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Title: Excavations at the LoDaisKa Site in the Denver, Colorado area

Author: H. T. Irwin

Cynthia Irwin-Williams

Contributor: Walton C. Galinat

Charles B. Hunt

G. Edward Lewis

Robert J. Rodden

Donald R. Whitehead

Editor: H. M. Wormington

Release date: December 18, 2022 [eBook #69574]

Language: English

Original publication: United States: Denver Museum of Natural History, 1959

Credits: WebRover, Stephen Hutcheson and the Online Distributed Proofreading Team at


Excavations at the LoDaisKa Site
in the
Denver, Colorado, Area

H. J. and C. C. Irwin

Supplementary Reports


W. C. Galinat, C. B. Hunt, G. E. Lewis,
R. Rodden, D. R. Whitehead


Denver, Colorado

Proceedings, No. 8 October 1, 1959


[Pg ii]

Figure 1—Area of Study.

[Pg iii]


This report, like most archaeological publications, was made possible only through the contributions and cooperation of many individuals. It is difficult to thank them all adequately.

Our greatest debt is to the editor of this publication, H. M. Wormington. She has provided an incalculable amount of information and assistance. More important, however, we have had the advantage of her knowledge and experience and have profited endlessly from her suggestions and criticisms. Without her guidance and encouragement this report could not have been prepared. We are also greatly indebted to Alfred M. Bailey, Director of the Denver Museum of Natural History, who made it possible for this report to appear in the Proceedings Series.

We are deeply grateful to the individuals who gave their valuable time and efforts to the preparation of the supplementary reports: Donald R. Whitehead, for his pollen studies; Robert J. Rodden, for the chemical and physical analyses of the soils; Edward Lewis, for his report on the identification of the fauna; Charles B. Hunt, for his description of the geology of the area; Walton C. Galinat, for identification and comments on the plant remains; and M. G. Towle, for her supplementary floral studies.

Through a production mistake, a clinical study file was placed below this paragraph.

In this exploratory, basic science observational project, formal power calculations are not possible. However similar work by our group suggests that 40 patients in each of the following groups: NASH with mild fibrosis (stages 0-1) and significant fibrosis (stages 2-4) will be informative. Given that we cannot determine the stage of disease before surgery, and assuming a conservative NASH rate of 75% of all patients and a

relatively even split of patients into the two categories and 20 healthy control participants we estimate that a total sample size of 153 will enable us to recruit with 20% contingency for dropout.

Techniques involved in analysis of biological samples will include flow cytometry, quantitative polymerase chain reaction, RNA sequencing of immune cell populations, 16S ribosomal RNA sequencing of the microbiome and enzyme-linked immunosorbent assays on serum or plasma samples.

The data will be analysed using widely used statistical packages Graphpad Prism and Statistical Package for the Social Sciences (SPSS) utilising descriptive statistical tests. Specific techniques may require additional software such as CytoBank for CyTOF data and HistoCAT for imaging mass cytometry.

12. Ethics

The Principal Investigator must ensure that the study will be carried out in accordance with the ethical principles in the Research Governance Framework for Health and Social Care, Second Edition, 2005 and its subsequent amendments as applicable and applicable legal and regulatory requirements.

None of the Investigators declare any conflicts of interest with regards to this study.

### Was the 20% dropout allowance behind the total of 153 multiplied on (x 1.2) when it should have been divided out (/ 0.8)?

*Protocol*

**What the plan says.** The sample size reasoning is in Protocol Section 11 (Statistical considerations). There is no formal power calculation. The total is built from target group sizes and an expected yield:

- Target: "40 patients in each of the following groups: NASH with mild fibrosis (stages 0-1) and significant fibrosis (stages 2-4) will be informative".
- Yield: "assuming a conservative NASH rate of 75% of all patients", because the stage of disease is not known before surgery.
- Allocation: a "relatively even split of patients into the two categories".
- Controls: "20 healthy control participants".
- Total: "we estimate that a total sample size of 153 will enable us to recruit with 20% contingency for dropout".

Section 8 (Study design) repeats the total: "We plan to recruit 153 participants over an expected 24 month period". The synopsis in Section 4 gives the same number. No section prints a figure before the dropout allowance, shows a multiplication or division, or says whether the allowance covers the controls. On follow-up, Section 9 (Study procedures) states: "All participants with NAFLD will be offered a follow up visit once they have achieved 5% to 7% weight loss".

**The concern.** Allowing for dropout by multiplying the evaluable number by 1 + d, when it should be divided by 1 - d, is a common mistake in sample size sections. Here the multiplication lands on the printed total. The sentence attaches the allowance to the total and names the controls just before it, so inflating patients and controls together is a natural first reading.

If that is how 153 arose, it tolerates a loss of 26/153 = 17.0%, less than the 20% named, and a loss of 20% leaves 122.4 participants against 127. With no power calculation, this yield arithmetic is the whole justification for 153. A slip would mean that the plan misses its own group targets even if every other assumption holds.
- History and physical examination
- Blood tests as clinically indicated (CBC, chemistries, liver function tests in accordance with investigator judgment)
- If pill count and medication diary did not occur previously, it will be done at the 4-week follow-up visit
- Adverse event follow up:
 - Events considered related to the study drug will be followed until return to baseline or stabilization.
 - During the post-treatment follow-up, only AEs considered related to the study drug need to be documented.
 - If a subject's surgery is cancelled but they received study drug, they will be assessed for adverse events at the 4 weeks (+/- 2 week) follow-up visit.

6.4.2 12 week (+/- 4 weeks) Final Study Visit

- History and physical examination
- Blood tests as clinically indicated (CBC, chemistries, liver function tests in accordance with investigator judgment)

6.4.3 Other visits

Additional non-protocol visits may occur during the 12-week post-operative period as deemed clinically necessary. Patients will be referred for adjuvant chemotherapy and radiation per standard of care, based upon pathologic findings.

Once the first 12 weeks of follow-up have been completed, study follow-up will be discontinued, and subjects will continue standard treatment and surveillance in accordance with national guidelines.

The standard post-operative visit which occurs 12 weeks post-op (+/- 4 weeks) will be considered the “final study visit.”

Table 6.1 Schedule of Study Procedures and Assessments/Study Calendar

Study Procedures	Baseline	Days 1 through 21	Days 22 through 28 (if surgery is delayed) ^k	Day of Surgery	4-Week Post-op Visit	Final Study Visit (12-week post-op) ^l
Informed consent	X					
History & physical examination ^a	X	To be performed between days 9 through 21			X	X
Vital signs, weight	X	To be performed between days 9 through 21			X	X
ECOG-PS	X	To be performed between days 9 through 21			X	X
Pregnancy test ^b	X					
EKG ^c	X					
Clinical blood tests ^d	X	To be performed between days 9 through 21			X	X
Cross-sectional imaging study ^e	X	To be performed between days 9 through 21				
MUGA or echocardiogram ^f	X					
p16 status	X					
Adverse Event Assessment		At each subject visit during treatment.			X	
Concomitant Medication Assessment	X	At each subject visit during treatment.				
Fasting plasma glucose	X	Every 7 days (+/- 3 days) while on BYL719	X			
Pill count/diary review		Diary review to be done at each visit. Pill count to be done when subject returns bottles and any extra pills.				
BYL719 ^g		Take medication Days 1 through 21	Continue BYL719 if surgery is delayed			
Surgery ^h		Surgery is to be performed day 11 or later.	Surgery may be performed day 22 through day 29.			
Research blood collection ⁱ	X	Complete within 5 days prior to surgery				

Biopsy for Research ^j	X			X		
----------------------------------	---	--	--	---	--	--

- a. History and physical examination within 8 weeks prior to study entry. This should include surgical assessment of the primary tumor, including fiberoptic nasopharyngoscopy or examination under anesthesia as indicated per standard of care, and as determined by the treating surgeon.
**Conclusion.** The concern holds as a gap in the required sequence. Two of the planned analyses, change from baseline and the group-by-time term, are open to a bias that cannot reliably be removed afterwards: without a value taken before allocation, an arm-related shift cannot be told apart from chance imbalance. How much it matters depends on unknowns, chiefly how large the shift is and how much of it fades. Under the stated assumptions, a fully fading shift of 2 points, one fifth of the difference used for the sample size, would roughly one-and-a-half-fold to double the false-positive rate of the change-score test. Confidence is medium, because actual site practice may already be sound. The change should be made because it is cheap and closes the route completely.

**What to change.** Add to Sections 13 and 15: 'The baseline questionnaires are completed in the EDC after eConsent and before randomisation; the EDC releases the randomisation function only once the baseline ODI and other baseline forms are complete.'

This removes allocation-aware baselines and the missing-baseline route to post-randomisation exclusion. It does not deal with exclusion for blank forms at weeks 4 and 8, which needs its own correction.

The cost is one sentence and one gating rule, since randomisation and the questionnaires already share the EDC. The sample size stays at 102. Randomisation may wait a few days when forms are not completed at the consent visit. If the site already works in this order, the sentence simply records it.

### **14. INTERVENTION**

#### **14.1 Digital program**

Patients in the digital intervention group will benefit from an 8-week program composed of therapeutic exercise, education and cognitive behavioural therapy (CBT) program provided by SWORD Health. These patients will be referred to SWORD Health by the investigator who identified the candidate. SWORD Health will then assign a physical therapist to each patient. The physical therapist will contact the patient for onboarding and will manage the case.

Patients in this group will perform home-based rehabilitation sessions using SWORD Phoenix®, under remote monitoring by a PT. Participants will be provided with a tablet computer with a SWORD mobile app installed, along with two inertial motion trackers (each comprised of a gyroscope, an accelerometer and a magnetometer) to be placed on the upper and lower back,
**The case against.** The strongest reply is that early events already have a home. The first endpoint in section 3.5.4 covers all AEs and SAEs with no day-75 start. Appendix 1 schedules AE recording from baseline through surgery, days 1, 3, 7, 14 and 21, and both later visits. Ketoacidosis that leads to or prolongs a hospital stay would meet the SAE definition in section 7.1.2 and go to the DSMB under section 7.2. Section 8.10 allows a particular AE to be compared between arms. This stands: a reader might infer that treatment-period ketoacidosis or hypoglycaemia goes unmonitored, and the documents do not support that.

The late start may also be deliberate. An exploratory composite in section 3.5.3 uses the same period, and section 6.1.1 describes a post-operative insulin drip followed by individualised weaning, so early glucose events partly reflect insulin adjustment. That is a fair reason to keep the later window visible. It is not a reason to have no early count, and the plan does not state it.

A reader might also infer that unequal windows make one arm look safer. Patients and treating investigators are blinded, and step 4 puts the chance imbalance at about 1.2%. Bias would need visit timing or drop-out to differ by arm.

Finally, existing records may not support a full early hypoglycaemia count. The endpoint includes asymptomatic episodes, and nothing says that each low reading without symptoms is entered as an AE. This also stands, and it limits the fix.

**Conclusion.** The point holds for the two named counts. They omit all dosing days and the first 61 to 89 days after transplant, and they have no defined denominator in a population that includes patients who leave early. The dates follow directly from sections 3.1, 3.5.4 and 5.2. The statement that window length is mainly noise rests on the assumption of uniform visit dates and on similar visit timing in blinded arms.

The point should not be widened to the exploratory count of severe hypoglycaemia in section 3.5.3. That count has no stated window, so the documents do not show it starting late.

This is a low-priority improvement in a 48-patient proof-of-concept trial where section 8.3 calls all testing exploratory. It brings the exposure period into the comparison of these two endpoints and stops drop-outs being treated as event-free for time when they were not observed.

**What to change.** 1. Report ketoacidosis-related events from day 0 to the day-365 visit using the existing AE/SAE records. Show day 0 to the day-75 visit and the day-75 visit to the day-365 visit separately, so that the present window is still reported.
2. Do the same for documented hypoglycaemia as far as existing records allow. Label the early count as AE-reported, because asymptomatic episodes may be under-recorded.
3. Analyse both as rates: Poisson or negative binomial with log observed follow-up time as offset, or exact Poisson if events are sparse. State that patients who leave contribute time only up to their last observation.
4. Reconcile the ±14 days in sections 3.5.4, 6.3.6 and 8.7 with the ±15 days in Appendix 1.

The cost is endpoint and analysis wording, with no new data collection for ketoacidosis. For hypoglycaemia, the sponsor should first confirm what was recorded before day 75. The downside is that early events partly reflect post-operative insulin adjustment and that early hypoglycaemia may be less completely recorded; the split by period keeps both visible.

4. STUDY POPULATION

We are deeply indebted to James B. Griffin for his acceptance of carbon samples, which may ultimately provide an accurate chronology for the site. We owe a special debt of thanks to Jesse D. Jennings, Richard G. Forbis, Clyde Kluckhohn, Ruth M. Underhill, Evon Z. Vogt, Gordon R. Willey, and Stephen Williams. They contributed their valuable time and professional knowledge in their comments and criticisms of the paper. Paul C. Mangelsdorf provided helpful suggestions and important information on the maize section.

Others whose reading of the manuscript we have benefited from are J. O. Brew, J. B. Griffin, H. L. Movius Jr., and H. Smith.

J. O. Brew kindly made available to us collections in Peabody Museum, Harvard for study. We are grateful to Arminta Neal for her comments and suggestions on the illustrations. Photographic credits are as follows: Figure 2, T. S. Lovering (U.S.G.S.); Figure 3, F. M. Van Tuyl (U.S.G.S.); Figure 31 left and Figure 60, R. J. Rodden; Figure 76, R. F. Forbis. Within the supplementary reports, Figure 66 was drawn by C. B. Hunt (U.S.G.S.), and Figures 67 and 68 by R. J. Rodden. All other illustrations were prepared by the authors.

We are also grateful to LoDaisKa Bethel and her family. Her enthusiasm, knowledge of the area, and scientific spirit were ultimately responsible [Pg iv] for these excavations. To Otto Sanger we are indebted for the initial permission to excavate, for his friendship, and for the innumerable kindnesses which he and his family subsequently extended to us. Last, but by no means least, we wish to thank our mother, Eleanor C. Irwin, who has played a vital part in every stage of this operation, from field assistant and cataloguer, through to the final stages of typing and proofreading.

[Pg v]


I. Introduction  1
History of the Investigation  1
Physiography  1
Fauna and Flora of the Region  3
Description of the Site  5
Method of Excavation  5
Preliminary Discussion of the Stratigraphy 12
Objectives of the Monograph 15
II. The LoDaisKa Site: Features 17
III. The LoDaisKa Site: Typology 21
  Method 21
  Chipped Stone 22
Projectile points 22
Knives 34
Scrapers 42
Spoke-shaves 43
Drills 43
Perforators 51
“Gravers” 51